The 7 Weirdest Fashion Things at the Rio Olympics

Cooling helmets, 3-D printed shoes, and aerodynamic leg patches.

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What's Up With Those Futuristic Sunglasses?

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Nike's Wing sunglasses are hingeless, earpiece-less, and made from a single curved and faceted lens designed to resist fogging. Created specifically for track-and-field professionals, the Wing snaps into place with a silicone nose piece and a back band that won't slip when an athlete starts to sweat. Mere mortals can also purchase them, if they have $1200 to spare.

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Hey, Why Are Team Australia's Sailing Uniforms So Snug?

Last December, German sailor Erik Heil was hospitalized for skin infections that he believed he contracted from the water in Rio de Janeiro's Guanabara Bay. While Heil's claim was never verified, it was enough to scare the Australian sailing team into commissioning ultra-waterproof gear from Aussie company Zhik. The label is known for its "hydrophobic" fabric Avlare, which is 75% lighter than Spandex when wet.

What's on the Bottom of That Sprinter's Shoes?


Nike created custom spiked sneakers for Jamaican sprinter Shelly-Anne Fraser-Pryce that are inspired by ocean organisms and designed to keep Fraser-Pryce's feet close to the track. Early prototypes of the soles were 3-D printed before a final version was made out of an injected plastic material and coated in iridescent paint to resemble the wings of a tropical bird in flight.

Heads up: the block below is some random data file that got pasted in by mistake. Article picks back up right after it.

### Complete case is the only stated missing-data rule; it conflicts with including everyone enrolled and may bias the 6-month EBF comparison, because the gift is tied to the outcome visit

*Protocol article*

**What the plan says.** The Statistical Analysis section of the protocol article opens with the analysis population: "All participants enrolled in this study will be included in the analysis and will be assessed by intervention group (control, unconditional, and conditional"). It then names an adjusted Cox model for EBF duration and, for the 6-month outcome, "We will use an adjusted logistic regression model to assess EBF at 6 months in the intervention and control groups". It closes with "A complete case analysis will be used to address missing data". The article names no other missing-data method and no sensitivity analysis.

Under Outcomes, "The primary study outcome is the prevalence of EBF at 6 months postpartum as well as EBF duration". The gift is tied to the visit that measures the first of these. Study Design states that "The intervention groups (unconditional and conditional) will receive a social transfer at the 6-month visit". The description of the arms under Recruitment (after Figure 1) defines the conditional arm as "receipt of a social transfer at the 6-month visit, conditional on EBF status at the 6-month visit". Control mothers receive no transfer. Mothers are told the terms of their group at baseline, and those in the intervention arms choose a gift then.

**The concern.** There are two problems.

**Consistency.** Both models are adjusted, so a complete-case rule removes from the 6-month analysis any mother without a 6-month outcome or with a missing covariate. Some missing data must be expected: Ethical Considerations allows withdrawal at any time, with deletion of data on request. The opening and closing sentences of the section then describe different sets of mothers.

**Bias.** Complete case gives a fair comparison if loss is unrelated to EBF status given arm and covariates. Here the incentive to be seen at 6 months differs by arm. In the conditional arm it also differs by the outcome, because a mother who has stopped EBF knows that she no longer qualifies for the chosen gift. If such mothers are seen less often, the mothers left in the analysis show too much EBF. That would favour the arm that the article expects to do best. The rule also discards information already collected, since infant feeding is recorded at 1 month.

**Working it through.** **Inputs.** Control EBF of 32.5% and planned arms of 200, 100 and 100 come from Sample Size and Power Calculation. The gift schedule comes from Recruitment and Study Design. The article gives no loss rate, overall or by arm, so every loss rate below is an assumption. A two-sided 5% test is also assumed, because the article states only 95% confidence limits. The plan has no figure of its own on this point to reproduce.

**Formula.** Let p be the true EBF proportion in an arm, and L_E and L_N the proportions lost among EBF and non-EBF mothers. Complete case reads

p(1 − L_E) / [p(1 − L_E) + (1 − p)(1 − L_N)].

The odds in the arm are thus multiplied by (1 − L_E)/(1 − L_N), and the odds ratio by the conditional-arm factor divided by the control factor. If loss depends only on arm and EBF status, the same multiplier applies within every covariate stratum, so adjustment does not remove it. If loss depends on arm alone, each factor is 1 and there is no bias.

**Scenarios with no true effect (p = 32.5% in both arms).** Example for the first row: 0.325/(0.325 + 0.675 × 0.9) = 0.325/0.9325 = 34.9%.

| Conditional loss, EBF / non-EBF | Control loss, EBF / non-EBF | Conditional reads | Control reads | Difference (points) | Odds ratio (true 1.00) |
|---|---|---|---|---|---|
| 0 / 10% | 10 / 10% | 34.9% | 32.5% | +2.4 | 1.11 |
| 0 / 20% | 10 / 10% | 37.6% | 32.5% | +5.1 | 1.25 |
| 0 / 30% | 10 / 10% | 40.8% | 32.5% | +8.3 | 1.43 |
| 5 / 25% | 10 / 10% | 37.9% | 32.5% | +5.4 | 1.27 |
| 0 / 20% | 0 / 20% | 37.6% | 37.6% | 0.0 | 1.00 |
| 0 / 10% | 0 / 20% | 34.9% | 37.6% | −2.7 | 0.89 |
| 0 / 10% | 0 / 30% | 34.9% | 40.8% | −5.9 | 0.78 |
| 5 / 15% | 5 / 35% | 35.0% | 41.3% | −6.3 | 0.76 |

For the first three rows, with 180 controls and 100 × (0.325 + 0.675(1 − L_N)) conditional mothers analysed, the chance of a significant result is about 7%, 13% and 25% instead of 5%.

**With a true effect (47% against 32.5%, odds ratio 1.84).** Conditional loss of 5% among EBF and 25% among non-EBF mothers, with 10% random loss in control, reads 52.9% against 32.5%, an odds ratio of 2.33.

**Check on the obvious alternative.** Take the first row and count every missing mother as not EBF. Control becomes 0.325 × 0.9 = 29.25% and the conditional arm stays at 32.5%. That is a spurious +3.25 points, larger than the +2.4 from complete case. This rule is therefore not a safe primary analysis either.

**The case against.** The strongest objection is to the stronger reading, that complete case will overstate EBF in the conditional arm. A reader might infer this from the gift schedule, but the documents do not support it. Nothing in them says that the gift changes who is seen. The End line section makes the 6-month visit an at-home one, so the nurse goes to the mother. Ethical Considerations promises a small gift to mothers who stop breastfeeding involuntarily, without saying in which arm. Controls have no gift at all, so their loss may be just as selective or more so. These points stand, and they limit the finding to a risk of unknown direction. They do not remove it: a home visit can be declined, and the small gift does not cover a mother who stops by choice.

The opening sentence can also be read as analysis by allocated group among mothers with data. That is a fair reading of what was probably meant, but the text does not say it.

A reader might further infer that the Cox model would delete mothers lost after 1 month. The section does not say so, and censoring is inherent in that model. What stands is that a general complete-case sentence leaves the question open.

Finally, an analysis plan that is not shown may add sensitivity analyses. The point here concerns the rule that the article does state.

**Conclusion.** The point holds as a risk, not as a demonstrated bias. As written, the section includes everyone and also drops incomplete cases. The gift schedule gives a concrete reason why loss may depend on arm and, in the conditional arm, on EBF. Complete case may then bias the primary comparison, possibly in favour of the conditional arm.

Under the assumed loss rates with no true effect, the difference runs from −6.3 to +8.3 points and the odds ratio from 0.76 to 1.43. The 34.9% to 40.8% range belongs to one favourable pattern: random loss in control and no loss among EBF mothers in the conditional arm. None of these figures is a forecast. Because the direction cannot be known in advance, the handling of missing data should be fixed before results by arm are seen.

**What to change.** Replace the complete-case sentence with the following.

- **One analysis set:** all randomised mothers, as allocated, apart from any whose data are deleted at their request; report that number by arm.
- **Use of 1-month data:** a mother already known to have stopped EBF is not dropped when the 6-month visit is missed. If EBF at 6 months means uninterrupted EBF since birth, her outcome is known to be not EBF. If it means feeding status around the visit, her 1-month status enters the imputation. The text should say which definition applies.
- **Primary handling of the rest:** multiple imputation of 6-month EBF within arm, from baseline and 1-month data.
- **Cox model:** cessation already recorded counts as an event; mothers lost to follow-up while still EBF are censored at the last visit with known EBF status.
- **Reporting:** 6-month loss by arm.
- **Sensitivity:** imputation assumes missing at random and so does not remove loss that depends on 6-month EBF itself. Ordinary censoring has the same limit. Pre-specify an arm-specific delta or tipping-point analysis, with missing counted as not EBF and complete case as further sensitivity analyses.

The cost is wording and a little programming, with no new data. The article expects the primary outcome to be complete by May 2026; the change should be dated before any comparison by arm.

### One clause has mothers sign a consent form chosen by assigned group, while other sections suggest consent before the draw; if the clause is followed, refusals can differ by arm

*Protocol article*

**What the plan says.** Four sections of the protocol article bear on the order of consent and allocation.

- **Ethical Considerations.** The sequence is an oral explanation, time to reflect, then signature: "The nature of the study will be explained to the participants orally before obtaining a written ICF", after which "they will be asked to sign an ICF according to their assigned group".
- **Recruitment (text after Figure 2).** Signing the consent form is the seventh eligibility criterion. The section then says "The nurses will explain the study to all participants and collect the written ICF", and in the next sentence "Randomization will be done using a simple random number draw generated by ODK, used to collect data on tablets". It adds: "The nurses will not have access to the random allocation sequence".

Wait, Can a Uniform Be Antimicrobial?


That's what Team U.S.A.'s rowers are banking on. Like the Australian sailing team, they're mounting their defenses against Rio's possibly virus-infested waters. The athletes' seamless, one-piece suits, made by Boathouse Sports, are knitted with an antimicrobial finish. One major caveat: the suits are sleeveless, which means those microbes still have plenty of exposed skin to target.

What Is This Crazy Helmet, Even?


It's a cooling hood, created for decathlete Ashton Eaton by the Nike Sports Research Lab. The hat was designed to help the athlete recover between each of his 10 events by lowering the temperature of his head via the hat's inner layers, which are filled with cold water.

Hey, Those Don't Look Like Swimsuits.

That's because they're Olympian swimsuits. The souped-up onesies, made by Speedo, feature abdominal seams designed to stabilize swimmers' cores, vertical stretch fabric for maximum freedom of movement, and a super-tight fit to eliminate drag.

What Are Those Weird Leg Patches?


Another Nike invention, AeroSwift Tape is designed to be applied to the parts of the body that are the most wind-resistant while a runner is in motion. It's studded with tiny blades that are meant to move wind around the body and propel the athlete forward.

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